It is important to note that Hermas’s “minister of external affairs” is not a monarchical bishop. In the second next sentence, Hermas describes how he circulates his little book within the city. He makes it known “to this city together with the presbyters who preside over the church” (εἰς ταύτην τὴν πόλιν μετὰ τῶν πρεσβυτέρων τῶν προϊσταμένων τῆς ἐκκλησίας). A plurality of presbyters leads Roman Christianity. This Christianity, conscious of spiritual fellowship with the city, is summed up under the concept “ecclesia,” but that changes nothing in regard to the plurality of those presiding over it. In Vis. 3.9.7, Hermas also calls them προηγούμενοι [ verb roughly trans. “leading,” but can function as a noun] or πρωτοκαθεδρίται. See Peter Lampe, From Paul to Valentinus: Christians at Rome in the First Two Centuries, trans. Michael Steinhauser (Minneapolis: Fortress Press, 2003), p. 398.

Hermas: Therefore you will write two little books, and you will send one to Clement and one to Grapte. Then Clement will send it to the cities abroad, because that is his job. But Grapte will instruct the widows and orphans. But you yourself will read it to this city, along with the elders (i.e., presbyters, πρεσβυτέρων) who preside over the church. See J. B. Lightfoot and J.R. Harmer, eds. And trans., The Apostolic Fathers: Greek Texts and English Translations of Their Writings, 2nd Edition, The Shepherd of Hermas, Vision 2.4.3 (Grand Rapids: Babke Book House, 1992), pp. 345-347.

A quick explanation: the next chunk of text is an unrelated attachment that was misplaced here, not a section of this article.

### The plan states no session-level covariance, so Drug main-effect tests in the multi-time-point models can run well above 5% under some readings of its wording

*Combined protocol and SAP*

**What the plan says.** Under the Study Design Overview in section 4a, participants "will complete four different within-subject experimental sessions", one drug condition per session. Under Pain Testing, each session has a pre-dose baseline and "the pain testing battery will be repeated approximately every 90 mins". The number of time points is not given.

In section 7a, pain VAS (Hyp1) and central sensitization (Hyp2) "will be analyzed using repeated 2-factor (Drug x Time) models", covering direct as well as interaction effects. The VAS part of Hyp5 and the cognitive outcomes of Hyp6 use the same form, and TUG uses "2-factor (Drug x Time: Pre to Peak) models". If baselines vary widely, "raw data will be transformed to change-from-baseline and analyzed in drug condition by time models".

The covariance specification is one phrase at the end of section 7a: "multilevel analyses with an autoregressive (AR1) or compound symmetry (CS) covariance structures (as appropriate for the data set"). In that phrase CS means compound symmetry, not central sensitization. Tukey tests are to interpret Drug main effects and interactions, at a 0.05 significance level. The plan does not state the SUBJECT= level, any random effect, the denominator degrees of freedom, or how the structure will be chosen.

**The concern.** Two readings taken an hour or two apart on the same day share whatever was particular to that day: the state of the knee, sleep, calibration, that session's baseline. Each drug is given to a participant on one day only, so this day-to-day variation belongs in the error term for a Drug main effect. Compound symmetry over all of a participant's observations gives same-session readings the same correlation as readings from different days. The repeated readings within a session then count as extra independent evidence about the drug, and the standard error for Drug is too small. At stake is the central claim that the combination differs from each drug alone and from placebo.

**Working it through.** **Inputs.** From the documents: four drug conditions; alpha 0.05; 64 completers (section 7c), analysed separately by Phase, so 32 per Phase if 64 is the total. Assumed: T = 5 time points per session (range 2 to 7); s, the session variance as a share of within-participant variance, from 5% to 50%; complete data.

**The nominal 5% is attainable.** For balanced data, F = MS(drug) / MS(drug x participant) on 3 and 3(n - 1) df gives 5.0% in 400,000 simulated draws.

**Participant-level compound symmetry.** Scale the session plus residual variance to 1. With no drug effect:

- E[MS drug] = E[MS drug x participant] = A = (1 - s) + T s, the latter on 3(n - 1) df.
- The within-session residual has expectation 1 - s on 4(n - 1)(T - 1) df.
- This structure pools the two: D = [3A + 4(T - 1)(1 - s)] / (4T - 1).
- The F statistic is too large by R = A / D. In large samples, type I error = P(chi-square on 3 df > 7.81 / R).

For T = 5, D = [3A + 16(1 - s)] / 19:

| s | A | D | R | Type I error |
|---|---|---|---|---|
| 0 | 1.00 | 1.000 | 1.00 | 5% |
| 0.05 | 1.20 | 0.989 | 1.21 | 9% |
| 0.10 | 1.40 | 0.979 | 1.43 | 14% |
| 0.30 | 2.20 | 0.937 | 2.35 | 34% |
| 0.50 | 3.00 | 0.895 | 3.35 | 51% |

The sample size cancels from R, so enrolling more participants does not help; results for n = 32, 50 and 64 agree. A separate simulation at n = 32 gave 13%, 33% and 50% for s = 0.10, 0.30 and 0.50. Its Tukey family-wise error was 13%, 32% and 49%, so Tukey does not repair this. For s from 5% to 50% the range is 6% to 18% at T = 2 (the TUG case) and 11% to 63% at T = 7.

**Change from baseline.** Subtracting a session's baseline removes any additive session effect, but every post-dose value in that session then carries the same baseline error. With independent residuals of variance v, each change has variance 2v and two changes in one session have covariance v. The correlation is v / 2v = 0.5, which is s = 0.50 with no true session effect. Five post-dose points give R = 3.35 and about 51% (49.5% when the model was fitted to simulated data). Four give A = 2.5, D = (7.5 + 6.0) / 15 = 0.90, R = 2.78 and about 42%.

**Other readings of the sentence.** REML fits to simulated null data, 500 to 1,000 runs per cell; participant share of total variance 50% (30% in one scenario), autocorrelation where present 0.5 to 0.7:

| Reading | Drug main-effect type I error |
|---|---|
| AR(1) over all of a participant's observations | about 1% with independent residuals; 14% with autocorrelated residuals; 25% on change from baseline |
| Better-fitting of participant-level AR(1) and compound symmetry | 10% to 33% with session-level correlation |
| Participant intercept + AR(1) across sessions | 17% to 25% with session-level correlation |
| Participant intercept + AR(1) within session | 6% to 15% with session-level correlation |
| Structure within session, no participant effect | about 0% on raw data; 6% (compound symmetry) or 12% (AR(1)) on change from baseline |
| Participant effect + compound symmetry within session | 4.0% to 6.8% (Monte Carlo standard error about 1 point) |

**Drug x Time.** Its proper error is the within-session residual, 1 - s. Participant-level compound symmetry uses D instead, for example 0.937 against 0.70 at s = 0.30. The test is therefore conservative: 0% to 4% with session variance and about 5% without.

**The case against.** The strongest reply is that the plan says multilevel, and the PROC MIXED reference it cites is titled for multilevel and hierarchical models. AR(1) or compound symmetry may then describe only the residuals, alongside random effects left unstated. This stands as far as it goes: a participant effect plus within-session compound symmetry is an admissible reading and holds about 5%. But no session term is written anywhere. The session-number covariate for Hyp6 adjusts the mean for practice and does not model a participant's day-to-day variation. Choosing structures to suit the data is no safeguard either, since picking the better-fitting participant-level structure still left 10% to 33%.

Greek text: Γράψεις οὖν δύο βιβλαρίδια καὶ πέμψεις ἓν Κλήμεντι καὶ ἓν Γραπτῇ. πέμψει οὖν Κλήμης εἰς τὰς ἔξω πόλεις, ἐκείνῳ γὰρ ἐπιτέτραπται. Γραπτὴ δὲ νουθετήσει τὰς χήρας καὶ τοὺς ὀρφανούς. σὺ δὲ ἀναγνώσῃ εἰς ταύτην τὴν πόλιν μετὰ τῶν πρεσβυτέρων τῶν προϊσταμένων τῆς ἐκκλησίας. Sancti Hermae Pastor, Liber I, Visio II, Caput IV, §3, PG 2:900.